Pressure from governments and commercial developers to build dams on the mainstream of the Lower Mekong is increasingly threatening to marginalize the Mekong River Commission (MRC), which is the sole regional organization that addresses water governance and coordination. The MRC’s role as a source of scientific and technical expertise and coordinator is vital: cumulative impacts of building even some of the proposed dams on the mainstream of the Mekong could risk the livelihoods of tens of millions of people, the productivity of the world’s most productive inland fishery, and the agricultural “rice bowl” of the Mekong Delta in Vietnam. Despite creating procedures for addressing disputes over projects — such as the Procedures for Notification, Prior Consultation, and Agreement (PNPCA), which requires countries to submit proposed projects on the mainstream of the Mekong for consultation — the MRC has been ineffective at resolving disputes because riparian countries have been unwilling to cede control over the basin.
The first test of the PNPCA in 2011 led to cautious optimism among observers when Laos announced that it would suspend construction on the 32.6-meter Xayaburi dam after failing to win acceptance of the project by Cambodia, Thailand, and Vietnam. However, Laos informed its downstream neighbors in 2012 that it had addressed their concerns by redesigning the sluice gates and fish ladder and would be moving forward with construction. In 2013, Laos argued that its second project, the Don Sahong dam, did not need to undergo the consultation and agreement phases of the PNPCA process because it would only block one channel of the river and did not count as a mainstream dam. Only after coming under intense criticism from Cambodia, Vietnam, and numerous civil society organizations did Laos announce in June 2014 that it would submit the project to limited informal consultation while construction continued.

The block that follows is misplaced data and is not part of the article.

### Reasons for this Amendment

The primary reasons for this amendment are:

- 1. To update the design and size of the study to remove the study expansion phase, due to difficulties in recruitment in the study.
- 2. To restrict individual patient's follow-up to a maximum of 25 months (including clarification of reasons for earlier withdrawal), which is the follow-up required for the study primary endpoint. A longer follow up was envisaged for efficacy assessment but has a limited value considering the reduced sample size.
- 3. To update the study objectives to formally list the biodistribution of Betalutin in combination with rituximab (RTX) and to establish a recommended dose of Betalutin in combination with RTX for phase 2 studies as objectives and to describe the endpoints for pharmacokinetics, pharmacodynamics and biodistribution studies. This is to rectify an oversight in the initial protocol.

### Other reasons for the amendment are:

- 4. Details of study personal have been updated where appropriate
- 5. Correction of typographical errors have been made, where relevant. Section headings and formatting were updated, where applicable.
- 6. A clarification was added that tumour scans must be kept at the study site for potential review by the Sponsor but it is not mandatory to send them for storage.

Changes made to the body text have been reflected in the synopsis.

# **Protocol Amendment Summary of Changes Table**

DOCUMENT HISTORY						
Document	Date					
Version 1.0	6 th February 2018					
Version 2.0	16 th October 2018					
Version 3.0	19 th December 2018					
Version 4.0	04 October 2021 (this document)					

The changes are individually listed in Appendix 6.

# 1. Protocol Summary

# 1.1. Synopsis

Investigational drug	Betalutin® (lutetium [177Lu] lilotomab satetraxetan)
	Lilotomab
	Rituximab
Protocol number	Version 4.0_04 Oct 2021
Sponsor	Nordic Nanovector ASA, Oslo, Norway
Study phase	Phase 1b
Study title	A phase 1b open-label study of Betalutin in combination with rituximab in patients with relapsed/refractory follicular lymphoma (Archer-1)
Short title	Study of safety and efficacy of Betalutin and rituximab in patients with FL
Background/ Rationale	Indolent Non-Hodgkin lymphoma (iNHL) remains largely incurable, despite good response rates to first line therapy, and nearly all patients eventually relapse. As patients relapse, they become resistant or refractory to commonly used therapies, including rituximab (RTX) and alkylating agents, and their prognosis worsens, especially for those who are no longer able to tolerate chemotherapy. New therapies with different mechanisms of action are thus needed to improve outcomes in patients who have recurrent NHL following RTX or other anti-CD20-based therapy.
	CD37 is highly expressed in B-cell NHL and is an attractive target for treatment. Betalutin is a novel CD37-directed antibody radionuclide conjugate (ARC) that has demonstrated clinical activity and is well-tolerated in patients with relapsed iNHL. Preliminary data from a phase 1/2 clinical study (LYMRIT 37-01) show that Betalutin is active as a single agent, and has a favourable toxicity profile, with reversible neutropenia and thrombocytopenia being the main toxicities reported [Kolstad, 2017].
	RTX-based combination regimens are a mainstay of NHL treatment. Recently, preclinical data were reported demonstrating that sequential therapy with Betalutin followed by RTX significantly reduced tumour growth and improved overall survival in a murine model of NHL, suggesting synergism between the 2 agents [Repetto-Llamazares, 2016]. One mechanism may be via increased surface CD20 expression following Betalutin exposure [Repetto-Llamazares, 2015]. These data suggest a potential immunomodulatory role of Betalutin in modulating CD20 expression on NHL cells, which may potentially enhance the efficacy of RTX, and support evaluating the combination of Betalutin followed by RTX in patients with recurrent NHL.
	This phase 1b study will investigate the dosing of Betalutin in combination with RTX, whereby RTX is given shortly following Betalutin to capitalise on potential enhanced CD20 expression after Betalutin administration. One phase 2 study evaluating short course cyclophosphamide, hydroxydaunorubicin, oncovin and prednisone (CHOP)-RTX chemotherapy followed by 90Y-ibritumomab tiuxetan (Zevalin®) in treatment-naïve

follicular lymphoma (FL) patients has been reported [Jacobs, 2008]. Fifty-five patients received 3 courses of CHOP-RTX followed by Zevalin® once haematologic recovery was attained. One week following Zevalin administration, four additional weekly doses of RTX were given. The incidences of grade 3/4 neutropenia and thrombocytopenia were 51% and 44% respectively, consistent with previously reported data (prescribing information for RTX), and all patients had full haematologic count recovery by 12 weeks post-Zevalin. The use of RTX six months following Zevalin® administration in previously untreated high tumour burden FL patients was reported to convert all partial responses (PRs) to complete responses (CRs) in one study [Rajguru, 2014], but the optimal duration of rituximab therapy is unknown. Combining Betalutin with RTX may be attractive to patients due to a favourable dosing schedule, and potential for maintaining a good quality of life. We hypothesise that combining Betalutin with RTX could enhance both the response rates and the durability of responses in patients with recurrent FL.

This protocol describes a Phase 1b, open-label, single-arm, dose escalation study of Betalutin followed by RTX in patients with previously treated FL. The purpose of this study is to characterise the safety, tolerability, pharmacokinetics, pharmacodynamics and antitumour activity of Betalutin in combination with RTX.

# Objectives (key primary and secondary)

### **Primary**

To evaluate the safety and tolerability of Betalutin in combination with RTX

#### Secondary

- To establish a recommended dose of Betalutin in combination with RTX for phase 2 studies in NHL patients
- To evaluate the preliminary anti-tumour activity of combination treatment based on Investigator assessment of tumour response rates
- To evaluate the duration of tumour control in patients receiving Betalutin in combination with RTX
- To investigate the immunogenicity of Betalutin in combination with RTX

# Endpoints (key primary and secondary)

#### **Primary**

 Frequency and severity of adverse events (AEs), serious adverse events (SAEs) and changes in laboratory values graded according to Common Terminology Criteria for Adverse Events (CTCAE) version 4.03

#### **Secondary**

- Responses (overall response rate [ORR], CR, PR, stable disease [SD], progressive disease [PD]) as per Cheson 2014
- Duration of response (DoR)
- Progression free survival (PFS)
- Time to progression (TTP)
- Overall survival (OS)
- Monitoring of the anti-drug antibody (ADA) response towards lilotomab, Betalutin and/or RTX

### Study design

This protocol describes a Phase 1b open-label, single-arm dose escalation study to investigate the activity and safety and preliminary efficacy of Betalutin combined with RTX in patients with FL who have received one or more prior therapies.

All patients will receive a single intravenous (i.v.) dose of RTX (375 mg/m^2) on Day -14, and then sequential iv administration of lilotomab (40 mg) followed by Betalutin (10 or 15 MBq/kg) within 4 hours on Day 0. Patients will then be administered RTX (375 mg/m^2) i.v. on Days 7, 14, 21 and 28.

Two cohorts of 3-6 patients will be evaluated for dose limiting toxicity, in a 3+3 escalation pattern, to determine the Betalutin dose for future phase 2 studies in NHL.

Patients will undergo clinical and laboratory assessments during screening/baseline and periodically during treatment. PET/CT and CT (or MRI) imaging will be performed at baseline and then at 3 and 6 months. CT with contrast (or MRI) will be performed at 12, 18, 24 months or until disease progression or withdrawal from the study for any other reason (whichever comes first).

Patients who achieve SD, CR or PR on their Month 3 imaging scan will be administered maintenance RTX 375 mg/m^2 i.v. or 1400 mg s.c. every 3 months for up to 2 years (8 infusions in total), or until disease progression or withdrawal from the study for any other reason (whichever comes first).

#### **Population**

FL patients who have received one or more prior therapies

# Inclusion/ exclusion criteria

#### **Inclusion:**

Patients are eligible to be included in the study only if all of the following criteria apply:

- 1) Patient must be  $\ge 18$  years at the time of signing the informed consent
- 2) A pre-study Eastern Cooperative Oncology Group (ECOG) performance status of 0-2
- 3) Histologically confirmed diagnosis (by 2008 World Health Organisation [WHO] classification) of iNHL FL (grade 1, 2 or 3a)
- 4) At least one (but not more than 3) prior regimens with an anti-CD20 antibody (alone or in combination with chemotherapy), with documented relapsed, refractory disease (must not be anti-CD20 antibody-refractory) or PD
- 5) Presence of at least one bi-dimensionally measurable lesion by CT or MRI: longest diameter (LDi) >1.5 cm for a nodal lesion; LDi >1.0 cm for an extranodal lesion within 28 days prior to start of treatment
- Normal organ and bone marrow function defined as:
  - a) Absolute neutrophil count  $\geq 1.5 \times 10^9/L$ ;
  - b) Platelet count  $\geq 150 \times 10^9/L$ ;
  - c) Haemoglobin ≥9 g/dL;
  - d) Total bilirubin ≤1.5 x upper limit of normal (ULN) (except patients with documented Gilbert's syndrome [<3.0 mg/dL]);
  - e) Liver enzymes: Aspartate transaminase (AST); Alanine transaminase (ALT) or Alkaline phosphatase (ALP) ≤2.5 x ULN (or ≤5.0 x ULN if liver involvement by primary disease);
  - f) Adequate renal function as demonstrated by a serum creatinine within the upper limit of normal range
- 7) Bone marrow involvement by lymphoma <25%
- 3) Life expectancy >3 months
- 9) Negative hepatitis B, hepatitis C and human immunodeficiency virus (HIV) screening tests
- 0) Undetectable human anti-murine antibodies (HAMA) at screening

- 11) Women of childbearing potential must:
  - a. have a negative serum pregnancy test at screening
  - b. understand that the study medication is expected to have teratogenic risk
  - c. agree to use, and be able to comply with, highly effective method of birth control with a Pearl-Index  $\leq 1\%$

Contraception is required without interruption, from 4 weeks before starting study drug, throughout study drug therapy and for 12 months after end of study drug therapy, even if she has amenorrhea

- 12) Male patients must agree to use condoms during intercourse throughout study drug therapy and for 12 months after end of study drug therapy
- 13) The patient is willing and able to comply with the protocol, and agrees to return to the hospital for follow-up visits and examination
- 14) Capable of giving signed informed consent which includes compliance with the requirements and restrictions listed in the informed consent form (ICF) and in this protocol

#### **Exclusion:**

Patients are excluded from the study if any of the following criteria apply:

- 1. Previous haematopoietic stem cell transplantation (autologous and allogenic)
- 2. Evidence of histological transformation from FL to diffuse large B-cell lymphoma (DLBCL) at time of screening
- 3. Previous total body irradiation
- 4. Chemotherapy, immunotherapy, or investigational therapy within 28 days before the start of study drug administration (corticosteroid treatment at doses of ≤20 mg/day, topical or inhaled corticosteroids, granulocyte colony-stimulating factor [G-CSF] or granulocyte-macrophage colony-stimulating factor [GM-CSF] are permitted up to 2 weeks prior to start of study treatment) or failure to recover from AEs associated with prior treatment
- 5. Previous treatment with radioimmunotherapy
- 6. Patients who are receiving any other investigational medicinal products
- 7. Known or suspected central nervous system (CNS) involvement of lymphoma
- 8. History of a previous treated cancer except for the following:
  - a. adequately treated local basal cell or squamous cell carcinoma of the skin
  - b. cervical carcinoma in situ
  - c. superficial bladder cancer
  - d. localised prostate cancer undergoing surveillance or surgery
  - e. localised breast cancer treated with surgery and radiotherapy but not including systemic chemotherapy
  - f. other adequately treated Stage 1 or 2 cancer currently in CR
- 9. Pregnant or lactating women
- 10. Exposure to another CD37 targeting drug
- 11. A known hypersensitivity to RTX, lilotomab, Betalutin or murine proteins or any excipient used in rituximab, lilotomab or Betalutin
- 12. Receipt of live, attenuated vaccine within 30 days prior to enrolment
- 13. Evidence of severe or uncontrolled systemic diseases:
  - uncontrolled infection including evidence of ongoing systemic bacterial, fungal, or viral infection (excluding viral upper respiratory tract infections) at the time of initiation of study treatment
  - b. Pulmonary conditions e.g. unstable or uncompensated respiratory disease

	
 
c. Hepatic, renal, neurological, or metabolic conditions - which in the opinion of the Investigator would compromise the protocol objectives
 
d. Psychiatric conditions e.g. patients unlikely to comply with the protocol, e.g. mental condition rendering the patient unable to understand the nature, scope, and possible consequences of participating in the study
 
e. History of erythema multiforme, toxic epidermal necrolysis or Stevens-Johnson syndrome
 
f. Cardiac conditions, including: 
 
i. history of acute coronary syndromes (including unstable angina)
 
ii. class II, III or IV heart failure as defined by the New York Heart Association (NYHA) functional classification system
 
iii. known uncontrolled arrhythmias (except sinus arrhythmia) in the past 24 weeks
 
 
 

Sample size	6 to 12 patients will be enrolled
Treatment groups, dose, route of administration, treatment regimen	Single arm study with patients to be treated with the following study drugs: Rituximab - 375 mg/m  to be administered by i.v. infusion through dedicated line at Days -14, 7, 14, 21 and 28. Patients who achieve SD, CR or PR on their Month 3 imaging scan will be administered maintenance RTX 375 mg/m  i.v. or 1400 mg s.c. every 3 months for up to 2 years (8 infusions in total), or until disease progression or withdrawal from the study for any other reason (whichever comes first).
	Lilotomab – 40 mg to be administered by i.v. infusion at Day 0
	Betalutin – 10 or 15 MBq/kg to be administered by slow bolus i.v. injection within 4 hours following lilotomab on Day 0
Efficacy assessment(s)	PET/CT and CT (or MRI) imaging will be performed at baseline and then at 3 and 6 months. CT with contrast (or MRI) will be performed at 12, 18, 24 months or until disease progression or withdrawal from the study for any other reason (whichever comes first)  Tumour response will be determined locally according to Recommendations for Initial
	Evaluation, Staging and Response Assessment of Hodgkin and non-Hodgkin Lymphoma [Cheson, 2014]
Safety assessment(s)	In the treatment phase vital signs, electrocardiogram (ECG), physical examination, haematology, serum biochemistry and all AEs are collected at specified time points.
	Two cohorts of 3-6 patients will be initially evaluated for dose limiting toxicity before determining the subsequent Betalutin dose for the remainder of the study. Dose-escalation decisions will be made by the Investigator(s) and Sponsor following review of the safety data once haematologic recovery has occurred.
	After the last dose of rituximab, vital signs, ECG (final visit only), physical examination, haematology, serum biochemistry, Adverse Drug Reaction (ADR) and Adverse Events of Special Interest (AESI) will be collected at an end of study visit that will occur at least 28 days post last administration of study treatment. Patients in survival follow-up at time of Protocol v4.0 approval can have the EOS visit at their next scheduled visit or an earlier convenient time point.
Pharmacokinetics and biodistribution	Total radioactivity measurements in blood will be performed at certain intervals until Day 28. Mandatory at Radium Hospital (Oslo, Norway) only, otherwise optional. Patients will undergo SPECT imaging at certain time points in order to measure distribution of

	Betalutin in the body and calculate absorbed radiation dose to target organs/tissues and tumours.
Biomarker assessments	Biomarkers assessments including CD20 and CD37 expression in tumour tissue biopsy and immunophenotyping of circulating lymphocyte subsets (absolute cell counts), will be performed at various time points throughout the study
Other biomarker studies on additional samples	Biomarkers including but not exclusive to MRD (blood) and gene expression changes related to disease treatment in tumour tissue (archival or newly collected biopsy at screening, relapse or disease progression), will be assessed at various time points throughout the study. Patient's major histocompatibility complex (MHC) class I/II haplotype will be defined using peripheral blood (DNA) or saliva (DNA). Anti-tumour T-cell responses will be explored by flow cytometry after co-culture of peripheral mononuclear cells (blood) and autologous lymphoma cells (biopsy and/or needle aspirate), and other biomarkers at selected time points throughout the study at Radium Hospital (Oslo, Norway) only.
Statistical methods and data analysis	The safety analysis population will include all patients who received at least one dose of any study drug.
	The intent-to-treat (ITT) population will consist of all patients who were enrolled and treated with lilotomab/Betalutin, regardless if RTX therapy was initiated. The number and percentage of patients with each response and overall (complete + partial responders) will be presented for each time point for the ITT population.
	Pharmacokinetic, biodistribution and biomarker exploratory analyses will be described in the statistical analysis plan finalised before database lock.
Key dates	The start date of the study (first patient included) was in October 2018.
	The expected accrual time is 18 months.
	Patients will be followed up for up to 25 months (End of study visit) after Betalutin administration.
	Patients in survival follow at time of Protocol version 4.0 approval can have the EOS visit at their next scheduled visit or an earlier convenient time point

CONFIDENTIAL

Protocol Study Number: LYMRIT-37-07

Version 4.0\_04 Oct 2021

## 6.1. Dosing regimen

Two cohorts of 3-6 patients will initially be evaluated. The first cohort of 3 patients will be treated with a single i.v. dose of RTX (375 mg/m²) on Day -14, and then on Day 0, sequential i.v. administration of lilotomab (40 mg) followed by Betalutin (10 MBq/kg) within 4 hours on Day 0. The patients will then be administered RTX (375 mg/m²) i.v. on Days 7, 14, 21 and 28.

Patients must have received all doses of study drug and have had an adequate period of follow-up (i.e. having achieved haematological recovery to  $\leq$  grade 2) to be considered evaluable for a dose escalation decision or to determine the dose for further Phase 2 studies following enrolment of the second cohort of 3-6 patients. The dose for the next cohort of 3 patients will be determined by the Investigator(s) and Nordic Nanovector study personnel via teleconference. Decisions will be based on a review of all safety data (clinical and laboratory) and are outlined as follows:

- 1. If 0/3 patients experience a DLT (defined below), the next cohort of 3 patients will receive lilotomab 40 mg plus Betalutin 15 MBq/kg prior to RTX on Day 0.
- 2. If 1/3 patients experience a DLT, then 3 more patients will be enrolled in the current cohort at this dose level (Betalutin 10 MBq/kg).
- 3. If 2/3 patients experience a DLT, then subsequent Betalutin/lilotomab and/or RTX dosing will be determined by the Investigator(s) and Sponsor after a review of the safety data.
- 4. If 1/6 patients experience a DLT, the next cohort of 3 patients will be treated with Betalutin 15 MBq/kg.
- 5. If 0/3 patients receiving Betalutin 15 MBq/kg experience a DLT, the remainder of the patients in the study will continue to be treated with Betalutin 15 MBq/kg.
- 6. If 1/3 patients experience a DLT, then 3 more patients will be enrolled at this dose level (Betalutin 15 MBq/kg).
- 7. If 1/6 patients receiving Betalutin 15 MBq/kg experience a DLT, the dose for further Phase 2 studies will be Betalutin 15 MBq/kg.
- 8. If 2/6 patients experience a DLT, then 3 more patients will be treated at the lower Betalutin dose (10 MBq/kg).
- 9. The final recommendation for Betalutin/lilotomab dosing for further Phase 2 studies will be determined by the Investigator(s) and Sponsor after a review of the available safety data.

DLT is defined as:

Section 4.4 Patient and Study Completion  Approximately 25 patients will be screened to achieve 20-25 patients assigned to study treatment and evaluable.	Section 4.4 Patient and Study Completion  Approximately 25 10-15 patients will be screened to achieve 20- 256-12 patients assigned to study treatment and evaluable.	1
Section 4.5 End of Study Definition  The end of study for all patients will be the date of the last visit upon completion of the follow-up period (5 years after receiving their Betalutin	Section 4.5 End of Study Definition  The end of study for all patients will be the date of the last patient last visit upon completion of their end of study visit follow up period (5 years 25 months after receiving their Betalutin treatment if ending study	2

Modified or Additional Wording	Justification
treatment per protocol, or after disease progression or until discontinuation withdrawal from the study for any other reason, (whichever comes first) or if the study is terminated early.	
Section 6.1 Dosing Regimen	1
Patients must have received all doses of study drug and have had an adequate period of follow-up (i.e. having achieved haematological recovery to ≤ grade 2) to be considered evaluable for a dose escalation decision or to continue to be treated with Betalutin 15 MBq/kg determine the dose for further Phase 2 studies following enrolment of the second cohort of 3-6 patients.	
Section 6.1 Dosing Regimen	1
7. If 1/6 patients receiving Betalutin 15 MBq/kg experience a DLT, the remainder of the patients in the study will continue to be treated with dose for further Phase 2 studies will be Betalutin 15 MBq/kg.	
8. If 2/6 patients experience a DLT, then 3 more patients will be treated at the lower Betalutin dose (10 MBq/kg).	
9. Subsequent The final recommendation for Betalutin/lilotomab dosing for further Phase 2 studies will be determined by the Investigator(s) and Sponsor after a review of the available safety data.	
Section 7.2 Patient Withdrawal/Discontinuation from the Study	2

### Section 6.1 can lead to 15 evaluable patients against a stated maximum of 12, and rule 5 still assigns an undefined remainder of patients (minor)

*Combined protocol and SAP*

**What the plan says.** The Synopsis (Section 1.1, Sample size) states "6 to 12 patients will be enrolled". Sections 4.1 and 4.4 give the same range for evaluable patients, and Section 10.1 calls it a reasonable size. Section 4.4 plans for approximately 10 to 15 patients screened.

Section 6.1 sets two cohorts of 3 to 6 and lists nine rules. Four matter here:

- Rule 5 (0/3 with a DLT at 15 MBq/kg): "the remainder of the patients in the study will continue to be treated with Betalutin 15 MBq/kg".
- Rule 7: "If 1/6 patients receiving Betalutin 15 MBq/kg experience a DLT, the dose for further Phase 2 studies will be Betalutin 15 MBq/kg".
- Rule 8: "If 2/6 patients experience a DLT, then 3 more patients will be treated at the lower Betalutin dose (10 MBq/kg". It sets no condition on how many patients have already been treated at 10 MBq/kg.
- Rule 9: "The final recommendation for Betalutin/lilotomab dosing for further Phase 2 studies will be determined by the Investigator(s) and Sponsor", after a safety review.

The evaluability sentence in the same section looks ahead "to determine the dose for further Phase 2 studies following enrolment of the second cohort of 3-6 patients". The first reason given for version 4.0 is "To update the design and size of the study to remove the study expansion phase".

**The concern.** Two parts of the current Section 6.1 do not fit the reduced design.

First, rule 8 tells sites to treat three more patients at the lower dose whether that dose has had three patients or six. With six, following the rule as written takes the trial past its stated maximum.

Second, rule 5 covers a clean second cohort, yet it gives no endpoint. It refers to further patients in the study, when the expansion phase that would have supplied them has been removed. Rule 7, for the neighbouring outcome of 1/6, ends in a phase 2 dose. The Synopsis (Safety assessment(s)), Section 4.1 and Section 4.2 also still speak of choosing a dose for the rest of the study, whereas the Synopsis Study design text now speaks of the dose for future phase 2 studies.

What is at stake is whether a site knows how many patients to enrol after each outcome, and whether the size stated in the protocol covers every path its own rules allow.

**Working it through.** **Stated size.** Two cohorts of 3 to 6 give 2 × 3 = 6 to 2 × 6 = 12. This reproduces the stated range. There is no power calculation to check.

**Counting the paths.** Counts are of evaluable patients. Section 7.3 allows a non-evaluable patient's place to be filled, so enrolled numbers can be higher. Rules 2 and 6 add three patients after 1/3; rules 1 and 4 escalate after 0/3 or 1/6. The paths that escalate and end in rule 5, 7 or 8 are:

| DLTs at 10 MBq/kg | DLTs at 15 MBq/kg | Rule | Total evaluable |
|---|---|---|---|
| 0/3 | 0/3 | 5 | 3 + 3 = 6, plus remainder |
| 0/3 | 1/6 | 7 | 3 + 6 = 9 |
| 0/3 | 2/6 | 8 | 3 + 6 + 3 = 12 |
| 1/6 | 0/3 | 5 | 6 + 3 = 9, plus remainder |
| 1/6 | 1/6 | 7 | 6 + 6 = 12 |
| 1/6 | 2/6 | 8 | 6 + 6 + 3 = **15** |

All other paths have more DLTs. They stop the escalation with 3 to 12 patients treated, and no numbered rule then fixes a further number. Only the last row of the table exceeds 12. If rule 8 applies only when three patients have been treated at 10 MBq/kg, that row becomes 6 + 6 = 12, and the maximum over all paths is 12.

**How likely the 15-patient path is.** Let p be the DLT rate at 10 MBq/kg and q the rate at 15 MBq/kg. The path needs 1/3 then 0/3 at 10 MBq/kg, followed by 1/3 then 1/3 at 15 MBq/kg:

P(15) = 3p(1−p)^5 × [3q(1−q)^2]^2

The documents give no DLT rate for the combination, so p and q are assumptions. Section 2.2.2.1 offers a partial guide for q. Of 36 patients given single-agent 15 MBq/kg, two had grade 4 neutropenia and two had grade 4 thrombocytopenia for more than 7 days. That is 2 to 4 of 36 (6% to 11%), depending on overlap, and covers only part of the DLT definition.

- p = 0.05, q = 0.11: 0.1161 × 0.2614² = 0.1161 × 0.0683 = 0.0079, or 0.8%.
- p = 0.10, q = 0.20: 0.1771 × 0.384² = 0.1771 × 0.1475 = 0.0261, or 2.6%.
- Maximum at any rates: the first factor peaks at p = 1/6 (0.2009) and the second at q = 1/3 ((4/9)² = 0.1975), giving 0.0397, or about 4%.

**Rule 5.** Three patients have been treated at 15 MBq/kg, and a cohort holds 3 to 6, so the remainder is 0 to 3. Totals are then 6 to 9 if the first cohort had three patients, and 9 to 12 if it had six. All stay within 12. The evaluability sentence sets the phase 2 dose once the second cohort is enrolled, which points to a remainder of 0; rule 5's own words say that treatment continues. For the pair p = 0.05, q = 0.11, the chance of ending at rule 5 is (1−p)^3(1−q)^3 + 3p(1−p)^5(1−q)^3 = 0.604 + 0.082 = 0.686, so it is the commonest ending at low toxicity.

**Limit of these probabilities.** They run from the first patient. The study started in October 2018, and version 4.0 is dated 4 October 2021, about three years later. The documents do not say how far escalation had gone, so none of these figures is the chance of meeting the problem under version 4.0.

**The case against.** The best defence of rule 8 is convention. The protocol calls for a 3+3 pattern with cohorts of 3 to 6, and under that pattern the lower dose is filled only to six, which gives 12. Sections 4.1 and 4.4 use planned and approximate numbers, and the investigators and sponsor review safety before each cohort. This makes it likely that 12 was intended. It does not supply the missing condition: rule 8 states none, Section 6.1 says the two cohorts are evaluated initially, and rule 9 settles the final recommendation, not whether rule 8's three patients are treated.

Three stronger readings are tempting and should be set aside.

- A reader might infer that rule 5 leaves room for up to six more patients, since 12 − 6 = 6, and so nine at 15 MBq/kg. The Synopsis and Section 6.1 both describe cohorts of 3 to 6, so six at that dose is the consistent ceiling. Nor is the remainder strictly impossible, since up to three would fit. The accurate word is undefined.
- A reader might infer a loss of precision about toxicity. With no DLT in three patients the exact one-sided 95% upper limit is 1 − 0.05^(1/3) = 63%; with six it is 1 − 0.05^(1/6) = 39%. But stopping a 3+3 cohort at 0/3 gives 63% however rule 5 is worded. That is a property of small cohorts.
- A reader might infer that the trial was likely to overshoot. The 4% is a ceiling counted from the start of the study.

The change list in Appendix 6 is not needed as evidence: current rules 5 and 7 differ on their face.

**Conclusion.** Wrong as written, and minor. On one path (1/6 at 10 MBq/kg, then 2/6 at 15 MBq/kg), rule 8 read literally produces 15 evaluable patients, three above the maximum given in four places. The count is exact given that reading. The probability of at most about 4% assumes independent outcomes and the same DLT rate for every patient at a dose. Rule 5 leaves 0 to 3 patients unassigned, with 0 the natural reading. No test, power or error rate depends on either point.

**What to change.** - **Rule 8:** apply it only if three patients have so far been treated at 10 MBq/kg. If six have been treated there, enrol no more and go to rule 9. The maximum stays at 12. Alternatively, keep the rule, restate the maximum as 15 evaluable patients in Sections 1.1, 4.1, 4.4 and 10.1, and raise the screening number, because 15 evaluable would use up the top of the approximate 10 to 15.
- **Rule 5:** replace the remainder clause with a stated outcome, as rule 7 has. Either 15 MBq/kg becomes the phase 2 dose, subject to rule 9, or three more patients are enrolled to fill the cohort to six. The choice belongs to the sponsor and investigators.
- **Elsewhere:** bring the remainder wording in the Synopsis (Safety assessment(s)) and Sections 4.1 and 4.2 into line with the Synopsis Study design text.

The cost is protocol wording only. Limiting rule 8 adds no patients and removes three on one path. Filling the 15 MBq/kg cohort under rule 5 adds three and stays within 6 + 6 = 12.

Laos’ decision to move forward with the Don Sahong and Xayaburi dams despite objections from downstream countries has been the clearest imminent challenge to the MRC, but all Lower Mekong countries have contributed to the crisis. Thailand is both the principle source of funding for the Lao projects as well as the main purchaser of hydroelectricity. Cambodia is moving forward with the Lower Sesan II dam on the confluence of two major tributaries to the Mekong and is studying the feasibility of building two large dams across the mainstream of the Mekong. Vietnam has built numerous dams on major Mekong tributaries in the central highlands, which have negatively impacted both Cambodia and Vietnam’s own Mekong Delta. Each has argued that these are national projects, and thus far none has incorporated a full transboundary environmental impact assessment in its plans.
After making no headway on the dam projects via demonstrations, media, and letter-writing campaigns, or through MRC stakeholder and PNPCA consultations, NGOs began filing legal cases to try to accomplish the same result. In June 2012, 15 regional and international NGOs filed a complaint against Poyry — a Finnish consultant — for failing to meet OECD standards of corporate social responsibility in its work on the Xayaburi dam. In April 2014, the Northeast Community Network of seven Thai provinces in the Mekong basin filed a similar OECD complaint against Andritz, an Austrian engineering firm that will supply crucial parts for the project. In June 2014, Thailand’s Supreme Administrative Court accepted a case against the Electricity Generating Authority of Thailand for failing to fulfill constitutionally mandated social and environmental impact assessments prior to signing a purchase-power agreement for the Xayaburi dam.